For over two centuries, strong patents have provided business incentives that encourage technological progress to build our modern world. As we struggle against humanitarian issues plaguing many of the world's poor, patents play an essential role in creating lasting solutions.
Today we're announcing the United States Patent and Trademark Office's (USPTO) Patents for Humanity program, which creates business incentives for patent holders to engage in humanitarian issues. After consulting with industry, universities, and non-profits, the USPTO has developed this 12-month voluntary pilot program to recognize patent owners and licensees who apply their technology to pressing global challenges.
The program is structured as a prize competition. Participants will submit applications describing how they have used their patented technology or products to address humanitarian needs. Judging will be performed by experts from academia and Federal labs donating their time. Up to 50 winners will be chosen in the pilot year, with winners receiving a certificate for accelerated processing at the USPTO.
The program seeks to recognize businesses of all shapes and sizes that leverage life-altering technologies to confront global challenges in four categories-medical technology, food and nutrition, clean technology and information technology.
Such technologies may include life-saving medicines and vaccines, medical diagnostic equipment, more nutritious or heartier crops, food storage & preservation technology, water sterilization devices, cleaner sources of household light and heat, or information devices promoting literacy and education, among others.
The program advances the President's global development agenda by providing companies with business incentives to bring life-saving technologies to underserved regions of the world. The program also highlights successful examples of how business interests and strong patent rights contribute to humanitarian solutions.
Competition: A focus on delivering life-altering technologies into the hands of people in need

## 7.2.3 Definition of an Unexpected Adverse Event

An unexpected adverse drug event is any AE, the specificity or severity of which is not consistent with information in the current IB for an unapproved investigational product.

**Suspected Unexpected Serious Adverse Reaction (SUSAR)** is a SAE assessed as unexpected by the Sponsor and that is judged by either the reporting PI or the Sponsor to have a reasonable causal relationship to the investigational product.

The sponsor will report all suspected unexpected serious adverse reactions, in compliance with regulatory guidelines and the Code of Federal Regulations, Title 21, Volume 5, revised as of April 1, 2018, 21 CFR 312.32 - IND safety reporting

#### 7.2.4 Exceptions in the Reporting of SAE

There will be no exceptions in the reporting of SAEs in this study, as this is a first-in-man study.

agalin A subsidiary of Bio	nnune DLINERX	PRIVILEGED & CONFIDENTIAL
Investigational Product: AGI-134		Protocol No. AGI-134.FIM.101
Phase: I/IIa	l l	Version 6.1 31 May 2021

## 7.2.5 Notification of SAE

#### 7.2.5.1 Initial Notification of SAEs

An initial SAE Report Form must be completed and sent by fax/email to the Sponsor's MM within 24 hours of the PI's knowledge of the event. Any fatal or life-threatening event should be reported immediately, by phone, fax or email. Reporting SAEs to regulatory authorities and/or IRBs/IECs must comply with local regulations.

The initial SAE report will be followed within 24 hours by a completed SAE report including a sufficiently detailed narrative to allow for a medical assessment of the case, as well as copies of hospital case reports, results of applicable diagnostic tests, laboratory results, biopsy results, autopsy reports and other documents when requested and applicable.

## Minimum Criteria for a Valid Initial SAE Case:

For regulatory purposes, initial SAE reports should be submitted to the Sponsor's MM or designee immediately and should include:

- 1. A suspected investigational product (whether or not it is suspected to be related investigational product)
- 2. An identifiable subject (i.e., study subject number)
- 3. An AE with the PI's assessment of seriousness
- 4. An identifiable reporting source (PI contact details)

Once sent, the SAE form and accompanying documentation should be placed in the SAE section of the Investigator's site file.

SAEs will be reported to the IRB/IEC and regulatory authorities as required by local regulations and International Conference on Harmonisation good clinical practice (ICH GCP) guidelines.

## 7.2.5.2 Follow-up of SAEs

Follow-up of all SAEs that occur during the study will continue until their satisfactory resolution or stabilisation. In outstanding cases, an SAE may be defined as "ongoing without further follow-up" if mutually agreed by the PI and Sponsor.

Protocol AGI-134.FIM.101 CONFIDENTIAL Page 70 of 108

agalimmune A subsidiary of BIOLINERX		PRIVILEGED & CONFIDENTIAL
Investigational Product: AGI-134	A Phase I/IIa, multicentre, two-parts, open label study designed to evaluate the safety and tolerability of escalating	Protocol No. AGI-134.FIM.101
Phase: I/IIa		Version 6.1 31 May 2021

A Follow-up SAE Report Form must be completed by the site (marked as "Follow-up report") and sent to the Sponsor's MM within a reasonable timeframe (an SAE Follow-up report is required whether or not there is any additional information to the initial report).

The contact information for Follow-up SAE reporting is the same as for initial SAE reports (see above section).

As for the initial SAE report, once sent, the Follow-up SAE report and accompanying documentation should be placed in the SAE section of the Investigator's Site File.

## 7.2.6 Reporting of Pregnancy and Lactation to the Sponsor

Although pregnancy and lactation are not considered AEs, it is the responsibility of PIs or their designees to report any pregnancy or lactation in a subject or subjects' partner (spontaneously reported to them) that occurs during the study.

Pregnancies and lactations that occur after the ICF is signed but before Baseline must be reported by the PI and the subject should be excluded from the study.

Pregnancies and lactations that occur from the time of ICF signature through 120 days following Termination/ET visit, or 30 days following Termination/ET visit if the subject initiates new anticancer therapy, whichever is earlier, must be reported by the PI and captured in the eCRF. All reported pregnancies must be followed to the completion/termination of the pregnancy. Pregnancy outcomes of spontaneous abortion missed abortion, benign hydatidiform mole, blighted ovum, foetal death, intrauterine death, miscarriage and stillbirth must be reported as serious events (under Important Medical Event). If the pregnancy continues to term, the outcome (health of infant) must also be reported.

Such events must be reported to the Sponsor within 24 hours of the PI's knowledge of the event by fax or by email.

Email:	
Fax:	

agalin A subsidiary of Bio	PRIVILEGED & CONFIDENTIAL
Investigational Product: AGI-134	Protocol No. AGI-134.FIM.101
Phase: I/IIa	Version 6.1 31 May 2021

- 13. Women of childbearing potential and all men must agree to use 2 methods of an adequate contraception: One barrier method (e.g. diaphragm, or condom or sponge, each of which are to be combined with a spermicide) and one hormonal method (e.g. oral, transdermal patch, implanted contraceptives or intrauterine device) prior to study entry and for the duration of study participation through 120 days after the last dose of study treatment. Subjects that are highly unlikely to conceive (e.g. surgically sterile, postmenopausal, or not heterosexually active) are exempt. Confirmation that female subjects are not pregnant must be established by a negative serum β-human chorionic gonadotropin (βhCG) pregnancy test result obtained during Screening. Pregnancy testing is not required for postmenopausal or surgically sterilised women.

Applicants must demonstrate how they have fostered use of their patented technology to significantly address public health or quality of life issues faced by an impoverished population, or how they have contributed patented technology to advance scientific research on neglected humanitarian issues. Eligible technologies must be disclosed in a patent or pending patent application.
Judges selected from academia for their expertise in medicine, law, science, engineering, public policy, or a related field will review applications and recommend winners in each of the four categories. Awardees will receive a certificate for accelerated processing of a select matter before the USPTO. Up to 50 awards will be given during the 12 month pilot, depending on the number and quality of applications received. Diversity of contributions will be a prime consideration as the program highlights success stories across all types of technologies, practices, and organizations.
Awards: Winners receive a certificate for accelerated processing of select matters before the USPTO
The certificate may be redeemed to accelerate a patent application, an appeal, or an ex parte reexamination proceeding before the USPTO. Any one matter in the certificate holder's portfolio may be accelerated, not just the humanitarian technology that qualified for the award. This creates a powerful tool for businesses to expedite handling of their most important matters, helping them validate their technology to the market and resolve investment decisions more quickly.